Schools test 'cyber days' to keep school 'open' during severe weather
Catholic News Service photo
Seniors Therese Dobry and Duyen Ha work on their school-issued laptops in 2013 at Mount St. Mary Academy in Little Rock, Ark. The school provides laptops to all incoming freshmen and the technology has made a "cyber day" schedule possible allowing studen ts to keep up with class work at home when bad weather has forced school closures.
Catholic News Service
LITTLE ROCK, Ark.— Catholic schools in Arkansas have been using a pilot program that, if endorsed by its accrediting body, will dramatically change the way inclement weather days are handled in the future.
"Cyber days" combine online educational tools with teacher planning and creativity to help students make the most of days where inclement weather forces cancellation of the regular school day.
Vernell Bowen, superintendent of schools in the Little Rock Diocese, said the 12 Catholic elementary, middle and high schools in central and eastern Arkansas that implemented either one, two to three cyber days this year have provided their collective feedback for consideration by the board of the Arkansas Nonpublic Accrediting Association in April.
"'Cyber days' is something that the board has discussed for more than a year," Bowen said. "I can't predict how the board will vote, but I think cyber days are potentially a good option for our schools, once the board agrees on specific standards and guidelines to maintain accreditation."
The use of cyber days became even more urgent this winter because no snow days were built into the school calendar. Bowen said three snow days will be included in 2014-2015 calendar, which may convert to cyber days depending on the decision of the accrediting board.
Bowen said the cyber-day option is preferred over tacking on days at the end of the school year or taking away a scheduled holiday like Presidents Day, which have been the traditional ways to handle it.
"The last two or three days of the school year are not what I would call the full teaching experience as it is," Bowen told the Arkansas Catholic, the diocesan newspaper. "Typically, there's a lot of cleanup, paperwork and special activities."
Maria Dickson, principal at St. Paul School in Pocahontas, said adopting such a system in the interest of avoiding lengthening the school year is a popular option for all concerned.
"When we were given the OK to do this, I was on cloud nine," Dickson said. "Parents are ecstatic that we aren't adding days and our teachers know that a day added at the end of the year isn't very productive."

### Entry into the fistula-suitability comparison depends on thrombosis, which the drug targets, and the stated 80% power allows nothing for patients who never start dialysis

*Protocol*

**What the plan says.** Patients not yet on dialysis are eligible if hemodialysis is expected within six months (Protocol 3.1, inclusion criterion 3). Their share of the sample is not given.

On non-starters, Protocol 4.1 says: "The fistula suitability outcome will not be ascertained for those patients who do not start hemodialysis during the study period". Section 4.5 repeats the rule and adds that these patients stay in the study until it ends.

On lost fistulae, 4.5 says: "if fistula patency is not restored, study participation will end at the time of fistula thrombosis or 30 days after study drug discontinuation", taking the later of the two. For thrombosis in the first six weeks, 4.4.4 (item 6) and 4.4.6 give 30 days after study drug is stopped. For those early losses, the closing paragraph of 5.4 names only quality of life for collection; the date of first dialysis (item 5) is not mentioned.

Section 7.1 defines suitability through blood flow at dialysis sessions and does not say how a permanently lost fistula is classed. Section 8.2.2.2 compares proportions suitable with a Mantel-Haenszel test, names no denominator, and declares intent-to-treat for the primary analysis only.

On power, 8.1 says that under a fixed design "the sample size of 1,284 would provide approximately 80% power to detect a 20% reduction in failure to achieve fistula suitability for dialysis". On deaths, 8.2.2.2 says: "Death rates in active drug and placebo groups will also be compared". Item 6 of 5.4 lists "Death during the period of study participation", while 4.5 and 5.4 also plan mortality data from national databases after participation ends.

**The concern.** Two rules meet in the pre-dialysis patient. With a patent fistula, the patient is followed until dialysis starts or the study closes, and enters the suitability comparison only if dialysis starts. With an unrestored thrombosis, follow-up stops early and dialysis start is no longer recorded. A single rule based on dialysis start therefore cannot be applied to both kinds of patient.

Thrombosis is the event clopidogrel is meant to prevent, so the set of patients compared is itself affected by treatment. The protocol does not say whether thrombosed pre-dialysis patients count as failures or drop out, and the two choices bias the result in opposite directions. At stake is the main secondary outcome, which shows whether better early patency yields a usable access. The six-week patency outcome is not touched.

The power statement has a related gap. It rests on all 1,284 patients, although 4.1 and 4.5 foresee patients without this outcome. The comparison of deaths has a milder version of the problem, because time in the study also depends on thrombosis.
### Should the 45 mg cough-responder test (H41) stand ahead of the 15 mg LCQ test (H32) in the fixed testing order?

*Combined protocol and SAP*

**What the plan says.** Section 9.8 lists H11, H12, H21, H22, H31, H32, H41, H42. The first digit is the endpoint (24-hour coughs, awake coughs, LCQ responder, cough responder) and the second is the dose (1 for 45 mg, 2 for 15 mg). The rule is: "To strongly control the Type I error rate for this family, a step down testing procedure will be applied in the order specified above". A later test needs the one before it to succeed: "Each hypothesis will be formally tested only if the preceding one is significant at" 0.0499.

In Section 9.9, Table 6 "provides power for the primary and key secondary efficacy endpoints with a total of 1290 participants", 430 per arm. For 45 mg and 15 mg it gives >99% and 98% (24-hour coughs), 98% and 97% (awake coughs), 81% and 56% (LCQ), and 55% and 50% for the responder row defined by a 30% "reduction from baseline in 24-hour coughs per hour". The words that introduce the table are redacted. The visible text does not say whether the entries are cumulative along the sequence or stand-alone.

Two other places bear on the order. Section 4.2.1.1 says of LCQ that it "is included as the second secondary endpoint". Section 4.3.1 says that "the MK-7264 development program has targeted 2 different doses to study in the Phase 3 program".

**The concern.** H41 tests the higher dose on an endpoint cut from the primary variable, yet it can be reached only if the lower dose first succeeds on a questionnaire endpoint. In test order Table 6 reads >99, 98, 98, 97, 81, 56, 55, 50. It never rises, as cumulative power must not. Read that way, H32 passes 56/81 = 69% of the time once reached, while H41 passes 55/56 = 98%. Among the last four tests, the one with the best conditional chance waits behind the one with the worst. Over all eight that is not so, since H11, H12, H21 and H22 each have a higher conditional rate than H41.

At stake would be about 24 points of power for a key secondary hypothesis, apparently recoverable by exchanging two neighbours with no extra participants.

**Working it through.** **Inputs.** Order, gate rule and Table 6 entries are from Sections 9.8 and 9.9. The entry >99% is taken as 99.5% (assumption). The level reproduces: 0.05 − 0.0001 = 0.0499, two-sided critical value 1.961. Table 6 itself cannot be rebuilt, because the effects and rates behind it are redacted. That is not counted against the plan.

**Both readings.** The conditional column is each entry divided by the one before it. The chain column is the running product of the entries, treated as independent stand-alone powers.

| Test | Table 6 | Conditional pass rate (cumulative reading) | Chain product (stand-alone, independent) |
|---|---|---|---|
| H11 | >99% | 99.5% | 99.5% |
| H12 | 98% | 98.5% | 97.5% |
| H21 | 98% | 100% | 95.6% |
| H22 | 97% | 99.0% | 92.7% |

While the concept of cyber days is simple -- provide students assignments to complete at home during the inclement weather day -- pulling it off is not. At a recent meeting of principals, administrators shared best practices for the days, pointed out shortfalls and limitations and provided parental feedback.
Most there reported overwhelming support for the new option from parents; the most common concerns included all students having access to necessary technology and the type of work being assigned. Some principals pointed out many families in smaller schools may not be able to afford a family computer or Internet access.
The most senior practitioner of the concept -- Mount St. Mary Academy -- has been implementing cyber days for the past three years and has worked through some of the operational hiccups identified by the other school principals.
For instance, students are given extra time when they return to school to complete assignments if they were without power -- therefore without Internet -- during the bad weather.
Principal Diane Wolfe said the ability to exercise such online options when needed was one important consideration when the school began handing out laptops to every student in the fall of 2011. She said in addition to linking students with their professors and helping them to connect to assigned websites, cyber day is a good training ground for what many students will face in college.
An example of the creativity exhibited in carrying out cyber-day instruction includes the approach St. Mary School in Paragould took when it had to cancel regular classes Jan. 9.
Teachers texted or emailed their students' families that morning to offer assistance with assigned homework. Kindergarten teacher Denise Stoddard accessed her students via FaceTime, a video calling program for Macs, and had the youngsters read to her, some still in their pajamas.
"All feedback so far is very positive," said Sharon Warren, principal. "Kids like it and parents do too. They even posted on Facebook what they were doing."